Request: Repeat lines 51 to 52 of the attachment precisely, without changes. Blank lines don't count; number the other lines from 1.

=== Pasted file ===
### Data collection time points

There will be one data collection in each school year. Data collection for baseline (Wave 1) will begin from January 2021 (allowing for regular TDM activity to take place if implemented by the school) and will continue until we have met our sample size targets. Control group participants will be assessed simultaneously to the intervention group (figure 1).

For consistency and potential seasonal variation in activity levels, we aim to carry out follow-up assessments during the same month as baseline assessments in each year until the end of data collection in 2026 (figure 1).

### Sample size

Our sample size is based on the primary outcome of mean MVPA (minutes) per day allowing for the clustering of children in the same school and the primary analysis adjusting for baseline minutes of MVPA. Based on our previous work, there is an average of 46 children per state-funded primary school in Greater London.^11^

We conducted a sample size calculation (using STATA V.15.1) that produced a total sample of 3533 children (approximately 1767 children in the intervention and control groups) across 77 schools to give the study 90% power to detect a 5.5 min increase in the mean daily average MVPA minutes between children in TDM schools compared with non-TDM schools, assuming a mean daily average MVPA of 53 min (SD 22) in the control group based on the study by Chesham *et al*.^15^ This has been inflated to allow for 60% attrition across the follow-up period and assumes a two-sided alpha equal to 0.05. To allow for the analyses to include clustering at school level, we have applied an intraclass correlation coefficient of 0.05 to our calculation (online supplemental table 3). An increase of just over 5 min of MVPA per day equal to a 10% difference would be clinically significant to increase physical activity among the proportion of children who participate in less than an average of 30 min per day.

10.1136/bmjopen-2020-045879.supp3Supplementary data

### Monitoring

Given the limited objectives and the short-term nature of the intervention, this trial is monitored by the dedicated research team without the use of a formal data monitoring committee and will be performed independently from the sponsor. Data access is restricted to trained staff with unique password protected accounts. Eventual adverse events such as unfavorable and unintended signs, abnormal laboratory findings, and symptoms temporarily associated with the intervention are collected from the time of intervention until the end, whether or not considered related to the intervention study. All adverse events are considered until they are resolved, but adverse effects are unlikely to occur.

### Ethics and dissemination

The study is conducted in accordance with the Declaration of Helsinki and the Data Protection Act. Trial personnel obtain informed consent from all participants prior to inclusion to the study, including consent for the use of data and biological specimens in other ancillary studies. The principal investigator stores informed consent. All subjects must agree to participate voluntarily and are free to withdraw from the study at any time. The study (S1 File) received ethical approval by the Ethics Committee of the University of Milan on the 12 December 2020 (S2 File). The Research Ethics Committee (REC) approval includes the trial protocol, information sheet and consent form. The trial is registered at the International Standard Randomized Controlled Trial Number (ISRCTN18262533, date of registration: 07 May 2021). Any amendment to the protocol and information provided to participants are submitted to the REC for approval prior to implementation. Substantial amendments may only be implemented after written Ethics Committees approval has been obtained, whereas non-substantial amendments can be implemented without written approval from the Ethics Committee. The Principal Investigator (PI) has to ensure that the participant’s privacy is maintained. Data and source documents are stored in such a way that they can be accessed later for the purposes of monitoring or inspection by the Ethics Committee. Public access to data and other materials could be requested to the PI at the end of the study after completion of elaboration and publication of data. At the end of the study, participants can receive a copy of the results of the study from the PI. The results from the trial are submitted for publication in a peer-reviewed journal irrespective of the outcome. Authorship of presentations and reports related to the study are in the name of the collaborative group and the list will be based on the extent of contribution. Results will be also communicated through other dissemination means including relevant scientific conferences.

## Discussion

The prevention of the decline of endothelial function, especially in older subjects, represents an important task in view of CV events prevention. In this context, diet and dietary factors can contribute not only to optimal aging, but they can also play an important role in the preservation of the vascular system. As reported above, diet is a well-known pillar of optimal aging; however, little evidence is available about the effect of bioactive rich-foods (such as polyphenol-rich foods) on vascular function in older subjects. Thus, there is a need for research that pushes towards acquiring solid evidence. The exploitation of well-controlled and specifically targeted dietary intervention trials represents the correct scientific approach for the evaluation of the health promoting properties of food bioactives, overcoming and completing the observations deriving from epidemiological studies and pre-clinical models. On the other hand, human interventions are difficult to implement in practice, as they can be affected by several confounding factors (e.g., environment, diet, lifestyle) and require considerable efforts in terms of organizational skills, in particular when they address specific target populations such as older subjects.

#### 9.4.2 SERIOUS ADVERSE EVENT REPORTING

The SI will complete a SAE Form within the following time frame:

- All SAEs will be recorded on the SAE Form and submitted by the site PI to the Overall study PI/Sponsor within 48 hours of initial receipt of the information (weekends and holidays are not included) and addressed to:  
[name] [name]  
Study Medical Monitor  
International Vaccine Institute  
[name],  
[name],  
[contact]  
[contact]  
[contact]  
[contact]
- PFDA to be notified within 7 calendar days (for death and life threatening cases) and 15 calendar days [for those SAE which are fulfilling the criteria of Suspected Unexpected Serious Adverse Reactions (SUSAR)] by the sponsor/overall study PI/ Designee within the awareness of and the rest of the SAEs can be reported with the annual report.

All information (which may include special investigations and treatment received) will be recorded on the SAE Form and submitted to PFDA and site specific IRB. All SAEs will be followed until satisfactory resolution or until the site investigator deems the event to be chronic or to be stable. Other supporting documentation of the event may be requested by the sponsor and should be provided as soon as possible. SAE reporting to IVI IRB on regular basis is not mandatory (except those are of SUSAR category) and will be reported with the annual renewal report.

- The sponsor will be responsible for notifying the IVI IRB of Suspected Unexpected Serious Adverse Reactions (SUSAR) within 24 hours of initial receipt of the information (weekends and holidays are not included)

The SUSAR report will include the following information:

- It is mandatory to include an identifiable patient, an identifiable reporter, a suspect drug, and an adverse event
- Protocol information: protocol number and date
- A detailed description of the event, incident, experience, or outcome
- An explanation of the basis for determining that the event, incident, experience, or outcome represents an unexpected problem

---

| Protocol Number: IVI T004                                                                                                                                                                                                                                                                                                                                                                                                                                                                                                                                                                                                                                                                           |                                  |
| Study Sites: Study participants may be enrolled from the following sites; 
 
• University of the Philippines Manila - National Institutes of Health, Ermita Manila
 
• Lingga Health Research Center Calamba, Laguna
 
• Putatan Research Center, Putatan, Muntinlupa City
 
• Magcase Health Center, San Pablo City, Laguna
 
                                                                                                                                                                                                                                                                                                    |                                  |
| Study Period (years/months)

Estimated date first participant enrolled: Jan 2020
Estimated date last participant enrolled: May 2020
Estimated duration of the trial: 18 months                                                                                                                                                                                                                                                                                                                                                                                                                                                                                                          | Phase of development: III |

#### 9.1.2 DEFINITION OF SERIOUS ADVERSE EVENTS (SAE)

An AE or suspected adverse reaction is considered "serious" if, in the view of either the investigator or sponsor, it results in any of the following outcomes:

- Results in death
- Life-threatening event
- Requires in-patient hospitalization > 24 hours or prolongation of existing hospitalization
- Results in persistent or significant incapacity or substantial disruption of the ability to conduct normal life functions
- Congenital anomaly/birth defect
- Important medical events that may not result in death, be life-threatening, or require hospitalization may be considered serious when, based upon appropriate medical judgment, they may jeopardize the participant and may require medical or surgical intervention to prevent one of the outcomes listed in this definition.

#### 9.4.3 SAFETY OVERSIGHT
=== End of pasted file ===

- Results in persistent or significant incapacity or substantial disruption of the ability to conduct normal life functions
- Congenital anomaly/birth defect